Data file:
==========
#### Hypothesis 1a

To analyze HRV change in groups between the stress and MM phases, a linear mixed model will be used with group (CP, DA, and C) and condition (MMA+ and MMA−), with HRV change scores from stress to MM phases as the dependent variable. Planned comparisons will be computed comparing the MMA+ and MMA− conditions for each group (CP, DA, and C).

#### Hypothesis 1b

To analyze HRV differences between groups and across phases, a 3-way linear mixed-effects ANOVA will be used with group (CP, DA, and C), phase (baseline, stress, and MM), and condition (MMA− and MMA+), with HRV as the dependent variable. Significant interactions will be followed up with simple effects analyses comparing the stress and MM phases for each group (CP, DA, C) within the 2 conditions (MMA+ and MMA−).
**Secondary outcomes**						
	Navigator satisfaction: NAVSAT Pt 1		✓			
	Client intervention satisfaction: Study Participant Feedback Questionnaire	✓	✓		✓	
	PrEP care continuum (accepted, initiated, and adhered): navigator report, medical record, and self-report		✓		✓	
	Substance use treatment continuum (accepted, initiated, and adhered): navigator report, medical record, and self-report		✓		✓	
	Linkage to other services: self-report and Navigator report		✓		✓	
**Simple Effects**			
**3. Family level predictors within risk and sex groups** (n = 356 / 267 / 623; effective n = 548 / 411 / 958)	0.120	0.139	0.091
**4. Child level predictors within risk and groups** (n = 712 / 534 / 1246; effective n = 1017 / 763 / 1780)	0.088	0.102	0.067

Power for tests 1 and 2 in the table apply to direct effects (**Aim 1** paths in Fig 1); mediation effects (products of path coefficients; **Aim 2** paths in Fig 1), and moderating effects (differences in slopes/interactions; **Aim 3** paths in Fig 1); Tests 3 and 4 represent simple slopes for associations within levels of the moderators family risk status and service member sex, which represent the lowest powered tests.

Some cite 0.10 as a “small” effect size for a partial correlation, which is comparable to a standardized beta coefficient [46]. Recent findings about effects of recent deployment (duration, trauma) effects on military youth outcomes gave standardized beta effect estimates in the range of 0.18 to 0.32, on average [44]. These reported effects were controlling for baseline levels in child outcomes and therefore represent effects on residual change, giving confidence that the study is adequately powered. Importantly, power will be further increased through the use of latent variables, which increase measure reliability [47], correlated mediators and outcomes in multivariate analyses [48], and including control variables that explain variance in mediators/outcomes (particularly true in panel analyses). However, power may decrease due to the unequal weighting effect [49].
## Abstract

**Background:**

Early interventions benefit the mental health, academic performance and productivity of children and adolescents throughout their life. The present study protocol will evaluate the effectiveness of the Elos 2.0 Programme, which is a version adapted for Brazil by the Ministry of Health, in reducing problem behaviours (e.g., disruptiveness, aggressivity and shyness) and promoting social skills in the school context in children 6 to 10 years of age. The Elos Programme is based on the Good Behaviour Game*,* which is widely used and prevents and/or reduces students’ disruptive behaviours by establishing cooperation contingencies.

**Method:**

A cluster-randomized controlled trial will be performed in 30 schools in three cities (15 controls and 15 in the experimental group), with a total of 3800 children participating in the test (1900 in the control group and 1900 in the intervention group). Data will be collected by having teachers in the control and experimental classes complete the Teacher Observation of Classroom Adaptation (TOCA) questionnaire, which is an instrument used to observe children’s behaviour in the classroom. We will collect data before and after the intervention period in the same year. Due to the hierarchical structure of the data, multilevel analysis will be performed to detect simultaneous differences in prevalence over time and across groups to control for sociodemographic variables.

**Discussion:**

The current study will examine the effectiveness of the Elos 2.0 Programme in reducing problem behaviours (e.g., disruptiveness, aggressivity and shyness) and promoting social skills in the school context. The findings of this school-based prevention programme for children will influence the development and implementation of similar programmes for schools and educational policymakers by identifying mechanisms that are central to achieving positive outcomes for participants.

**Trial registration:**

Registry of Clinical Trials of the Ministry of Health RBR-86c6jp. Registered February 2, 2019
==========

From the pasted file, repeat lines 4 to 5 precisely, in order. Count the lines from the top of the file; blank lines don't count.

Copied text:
To analyze HRV differences between groups and across phases, a 3-way linear mixed-effects ANOVA will be used with group (CP, DA, and C), phase (baseline, stress, and MM), and condition (MMA− and MMA+), with HRV as the dependent variable. Significant interactions will be followed up with simple effects analyses comparing the stress and MM phases for each group (CP, DA, C) within the 2 conditions (MMA+ and MMA−).
**Secondary outcomes**						